Jessica Brandi Lifland's Photo Blog

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Posts Tagged ‘itvt

Stefanie Nelson Dance group – at the iTVT intensive in New York City

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Stefanie Nelson Dance group – at the
iTVT’s Television of Tomorrow intensive conference in New York City on December 5, 2011.
Dancing for Stefanie Nelson Dance Group is Yin Yue.

More images from the iTVT NYC intensive Conference posted here.

Written by Jessica Brandi Lifland

December 13, 2011 at 5:39 pm

Posted in Dance, Photography blog

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itvt’s Television of Tomorrow 2011 at the Yerba Buena Center

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This year’s itvt TVOT conference shot by myself and Vasna Wilson

Pictures are posted to view and for print orders

Written by Jessica Brandi Lifland

June 16, 2011 at 4:39 pm

itvt’s TVoT Show & Conference at the New York Museum of Art and Design

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Written by Jessica Brandi Lifland

December 13, 2010 at 3:48 pm

itvt 2010

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Written by Jessica Brandi Lifland

April 11, 2010 at 2:29 pm

Posted in Technology

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itvt TV of Tomorrow conference

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On March 10-11th, itvt held its annual TV of Tomorrow conference at the Yerba Buena Center for the Arts. More pics can be seen at:

itvt TVof Tomorrow images – photog’s pix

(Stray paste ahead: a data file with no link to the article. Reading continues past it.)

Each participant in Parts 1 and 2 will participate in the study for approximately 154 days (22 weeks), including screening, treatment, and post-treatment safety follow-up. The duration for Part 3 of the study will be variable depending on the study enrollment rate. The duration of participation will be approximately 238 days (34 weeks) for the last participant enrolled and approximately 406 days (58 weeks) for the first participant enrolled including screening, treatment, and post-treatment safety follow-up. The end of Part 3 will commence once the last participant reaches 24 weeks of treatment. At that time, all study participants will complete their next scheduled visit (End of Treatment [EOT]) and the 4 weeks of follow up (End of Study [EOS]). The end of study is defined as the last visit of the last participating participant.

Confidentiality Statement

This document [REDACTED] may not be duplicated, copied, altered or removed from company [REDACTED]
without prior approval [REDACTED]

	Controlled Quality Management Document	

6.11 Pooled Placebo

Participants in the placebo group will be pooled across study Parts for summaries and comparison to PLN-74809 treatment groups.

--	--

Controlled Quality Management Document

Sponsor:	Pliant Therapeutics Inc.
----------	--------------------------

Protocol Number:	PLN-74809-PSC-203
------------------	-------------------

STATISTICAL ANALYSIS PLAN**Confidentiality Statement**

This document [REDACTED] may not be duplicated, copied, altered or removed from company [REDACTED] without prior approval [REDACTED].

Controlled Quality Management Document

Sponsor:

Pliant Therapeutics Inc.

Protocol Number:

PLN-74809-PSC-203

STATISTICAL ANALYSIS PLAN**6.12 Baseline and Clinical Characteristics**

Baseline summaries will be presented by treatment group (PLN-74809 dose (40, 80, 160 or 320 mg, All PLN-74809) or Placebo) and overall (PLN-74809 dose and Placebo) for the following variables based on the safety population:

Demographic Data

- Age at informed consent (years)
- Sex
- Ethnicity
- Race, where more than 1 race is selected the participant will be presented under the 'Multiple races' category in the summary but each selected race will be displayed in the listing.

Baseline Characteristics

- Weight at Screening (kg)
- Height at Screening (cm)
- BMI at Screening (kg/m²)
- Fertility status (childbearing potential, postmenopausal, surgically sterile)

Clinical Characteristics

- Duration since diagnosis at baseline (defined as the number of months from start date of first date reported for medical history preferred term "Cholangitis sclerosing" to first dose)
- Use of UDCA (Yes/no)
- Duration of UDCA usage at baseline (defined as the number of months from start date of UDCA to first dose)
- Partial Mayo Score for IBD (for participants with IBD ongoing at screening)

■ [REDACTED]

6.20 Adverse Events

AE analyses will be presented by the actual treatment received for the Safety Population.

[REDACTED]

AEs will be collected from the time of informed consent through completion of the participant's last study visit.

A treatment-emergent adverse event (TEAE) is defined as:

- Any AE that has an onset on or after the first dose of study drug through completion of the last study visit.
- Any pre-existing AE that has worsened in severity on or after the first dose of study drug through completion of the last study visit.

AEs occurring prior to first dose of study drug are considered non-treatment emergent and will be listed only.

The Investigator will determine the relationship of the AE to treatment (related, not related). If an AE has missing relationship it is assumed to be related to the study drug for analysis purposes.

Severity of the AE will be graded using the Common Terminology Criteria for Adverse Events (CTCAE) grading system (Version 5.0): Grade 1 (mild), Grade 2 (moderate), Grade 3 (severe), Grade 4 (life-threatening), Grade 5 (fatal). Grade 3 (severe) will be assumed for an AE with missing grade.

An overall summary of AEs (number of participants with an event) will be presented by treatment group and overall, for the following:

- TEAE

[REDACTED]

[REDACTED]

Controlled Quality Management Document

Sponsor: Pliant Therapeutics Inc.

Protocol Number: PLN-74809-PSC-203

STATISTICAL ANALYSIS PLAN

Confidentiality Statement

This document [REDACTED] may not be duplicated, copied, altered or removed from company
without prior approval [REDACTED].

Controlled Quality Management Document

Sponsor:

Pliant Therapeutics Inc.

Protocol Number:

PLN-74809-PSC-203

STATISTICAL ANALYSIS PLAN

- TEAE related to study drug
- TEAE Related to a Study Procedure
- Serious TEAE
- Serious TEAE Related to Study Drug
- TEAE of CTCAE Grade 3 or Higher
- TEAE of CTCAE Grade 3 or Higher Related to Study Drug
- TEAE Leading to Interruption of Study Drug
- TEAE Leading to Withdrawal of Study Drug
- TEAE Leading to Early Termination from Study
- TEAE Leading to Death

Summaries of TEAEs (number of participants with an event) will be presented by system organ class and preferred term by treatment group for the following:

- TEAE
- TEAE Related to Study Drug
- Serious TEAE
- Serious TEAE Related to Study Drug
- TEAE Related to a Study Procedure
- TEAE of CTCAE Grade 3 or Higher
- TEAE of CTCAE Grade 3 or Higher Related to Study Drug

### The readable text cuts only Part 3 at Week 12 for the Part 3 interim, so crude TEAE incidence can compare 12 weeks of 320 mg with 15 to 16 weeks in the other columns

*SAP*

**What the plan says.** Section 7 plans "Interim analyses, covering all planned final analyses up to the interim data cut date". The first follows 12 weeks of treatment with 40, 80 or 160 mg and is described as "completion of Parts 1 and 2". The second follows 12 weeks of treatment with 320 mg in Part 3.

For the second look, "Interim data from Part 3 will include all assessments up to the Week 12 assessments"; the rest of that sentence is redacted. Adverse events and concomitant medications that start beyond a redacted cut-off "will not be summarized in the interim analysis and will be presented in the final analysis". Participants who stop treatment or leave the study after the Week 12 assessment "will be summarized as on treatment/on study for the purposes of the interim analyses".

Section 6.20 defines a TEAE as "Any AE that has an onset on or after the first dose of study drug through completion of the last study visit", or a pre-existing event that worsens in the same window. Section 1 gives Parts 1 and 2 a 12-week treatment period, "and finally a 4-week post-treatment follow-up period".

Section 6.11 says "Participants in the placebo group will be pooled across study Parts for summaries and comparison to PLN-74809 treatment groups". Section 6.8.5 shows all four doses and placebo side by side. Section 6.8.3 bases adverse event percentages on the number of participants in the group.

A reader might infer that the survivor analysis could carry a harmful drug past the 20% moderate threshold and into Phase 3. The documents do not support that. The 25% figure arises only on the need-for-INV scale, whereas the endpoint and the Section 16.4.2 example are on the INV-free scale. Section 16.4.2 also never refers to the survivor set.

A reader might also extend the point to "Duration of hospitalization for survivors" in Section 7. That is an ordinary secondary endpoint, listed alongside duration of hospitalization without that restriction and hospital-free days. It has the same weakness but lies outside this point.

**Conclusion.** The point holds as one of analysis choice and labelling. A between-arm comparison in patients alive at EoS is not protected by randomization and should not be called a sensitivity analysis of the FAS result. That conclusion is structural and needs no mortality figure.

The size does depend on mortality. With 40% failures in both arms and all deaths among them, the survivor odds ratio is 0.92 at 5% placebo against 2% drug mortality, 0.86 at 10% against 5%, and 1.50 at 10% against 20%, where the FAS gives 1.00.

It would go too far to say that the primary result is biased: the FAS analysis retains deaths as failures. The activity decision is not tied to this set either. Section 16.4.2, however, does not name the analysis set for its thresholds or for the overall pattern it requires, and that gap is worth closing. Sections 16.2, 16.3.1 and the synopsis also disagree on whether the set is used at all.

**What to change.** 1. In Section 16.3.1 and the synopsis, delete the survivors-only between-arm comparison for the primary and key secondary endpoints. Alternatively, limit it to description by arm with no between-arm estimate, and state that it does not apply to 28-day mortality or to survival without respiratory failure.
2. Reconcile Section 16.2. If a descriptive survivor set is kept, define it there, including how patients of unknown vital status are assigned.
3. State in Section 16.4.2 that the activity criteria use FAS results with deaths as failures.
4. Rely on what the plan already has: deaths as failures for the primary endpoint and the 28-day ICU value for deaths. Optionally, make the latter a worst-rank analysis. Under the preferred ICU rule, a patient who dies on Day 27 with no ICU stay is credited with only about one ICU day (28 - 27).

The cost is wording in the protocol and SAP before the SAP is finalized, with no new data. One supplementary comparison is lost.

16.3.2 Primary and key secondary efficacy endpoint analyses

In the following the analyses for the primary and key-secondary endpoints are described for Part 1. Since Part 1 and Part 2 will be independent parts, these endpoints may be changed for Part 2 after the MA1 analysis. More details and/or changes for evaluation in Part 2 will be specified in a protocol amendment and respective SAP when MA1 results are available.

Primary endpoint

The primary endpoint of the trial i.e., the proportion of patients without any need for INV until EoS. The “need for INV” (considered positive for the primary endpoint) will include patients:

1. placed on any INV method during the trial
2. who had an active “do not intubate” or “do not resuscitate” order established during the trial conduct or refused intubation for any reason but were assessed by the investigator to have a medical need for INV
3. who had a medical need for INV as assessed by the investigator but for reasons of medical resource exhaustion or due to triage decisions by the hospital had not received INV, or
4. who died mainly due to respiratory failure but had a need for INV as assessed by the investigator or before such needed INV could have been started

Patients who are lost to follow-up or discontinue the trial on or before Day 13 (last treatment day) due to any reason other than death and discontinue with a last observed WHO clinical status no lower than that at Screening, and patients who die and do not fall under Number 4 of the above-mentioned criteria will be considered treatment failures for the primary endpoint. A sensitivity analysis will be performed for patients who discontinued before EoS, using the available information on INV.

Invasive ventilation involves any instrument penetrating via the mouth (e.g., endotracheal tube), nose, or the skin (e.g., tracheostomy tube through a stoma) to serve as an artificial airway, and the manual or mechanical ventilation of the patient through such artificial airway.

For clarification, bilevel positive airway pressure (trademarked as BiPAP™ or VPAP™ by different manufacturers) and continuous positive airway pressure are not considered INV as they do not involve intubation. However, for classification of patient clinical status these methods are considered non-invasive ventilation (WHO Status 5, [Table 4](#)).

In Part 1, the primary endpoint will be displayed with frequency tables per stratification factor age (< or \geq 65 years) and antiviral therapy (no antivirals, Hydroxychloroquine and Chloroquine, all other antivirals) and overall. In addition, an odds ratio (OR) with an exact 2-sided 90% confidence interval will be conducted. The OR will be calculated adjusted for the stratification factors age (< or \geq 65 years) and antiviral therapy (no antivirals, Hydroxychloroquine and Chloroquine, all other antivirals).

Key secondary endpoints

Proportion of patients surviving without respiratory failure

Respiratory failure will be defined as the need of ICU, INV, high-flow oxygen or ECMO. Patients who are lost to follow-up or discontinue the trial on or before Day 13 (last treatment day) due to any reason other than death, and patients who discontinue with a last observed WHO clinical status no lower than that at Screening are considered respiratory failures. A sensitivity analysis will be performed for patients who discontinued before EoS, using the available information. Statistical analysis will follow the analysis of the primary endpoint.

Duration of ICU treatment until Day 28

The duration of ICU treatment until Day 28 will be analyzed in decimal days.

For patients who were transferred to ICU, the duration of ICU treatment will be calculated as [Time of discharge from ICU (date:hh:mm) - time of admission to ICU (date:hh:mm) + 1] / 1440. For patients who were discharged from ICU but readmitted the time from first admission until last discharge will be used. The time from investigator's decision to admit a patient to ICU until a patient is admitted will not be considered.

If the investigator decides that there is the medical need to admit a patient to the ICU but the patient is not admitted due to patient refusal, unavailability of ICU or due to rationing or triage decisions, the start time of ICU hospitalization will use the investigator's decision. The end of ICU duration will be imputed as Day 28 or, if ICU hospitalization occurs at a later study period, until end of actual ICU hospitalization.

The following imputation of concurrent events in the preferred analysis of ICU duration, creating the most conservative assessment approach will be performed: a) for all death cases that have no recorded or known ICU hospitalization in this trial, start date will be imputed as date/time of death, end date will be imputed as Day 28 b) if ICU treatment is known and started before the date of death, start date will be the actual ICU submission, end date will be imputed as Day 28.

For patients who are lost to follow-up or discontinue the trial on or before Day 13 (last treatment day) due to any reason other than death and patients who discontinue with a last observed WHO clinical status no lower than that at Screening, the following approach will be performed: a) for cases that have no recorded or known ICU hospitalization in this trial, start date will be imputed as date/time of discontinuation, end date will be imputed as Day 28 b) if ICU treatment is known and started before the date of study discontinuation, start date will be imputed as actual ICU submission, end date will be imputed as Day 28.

to see more:

click here to see an archive of images from the past 3 years


Some of my work from Africa was displayed in their gallery as part of the show. The tie-in was that a growing number of women in rural Senegal, West Africa who use cell phone texting as a means of communication in their every day lives. This is an amazing use of interactivity in the battle against poverty and illiteracy. The obvious benefit is communication. Cell phones open up lines of communication between villages and extended families located in remote places with no paved roads, traditional phone lines or even electricity. However, the use of cell phones among rural African women has another important and additional positive impact in regards to literacy.

NGOs (Non Governmental Organizations) such as Tostan, have provided the education and resources to empower women in rural Africa villages with literacy.  The problem had been that although such programs exist, the women who benefited from them would quickly forget their new reading and writing skills because there was no need, nor reason to maintain them in the course of every day village life. Tostan members observed that a possible solution to this could be cell phones. Through the daily use of cell phones, these same women now have a reason and a desire to use their reading and writing skills to communicate with each other and their families.


Written by Jessica Brandi Lifland

March 20, 2009 at 6:56 pm

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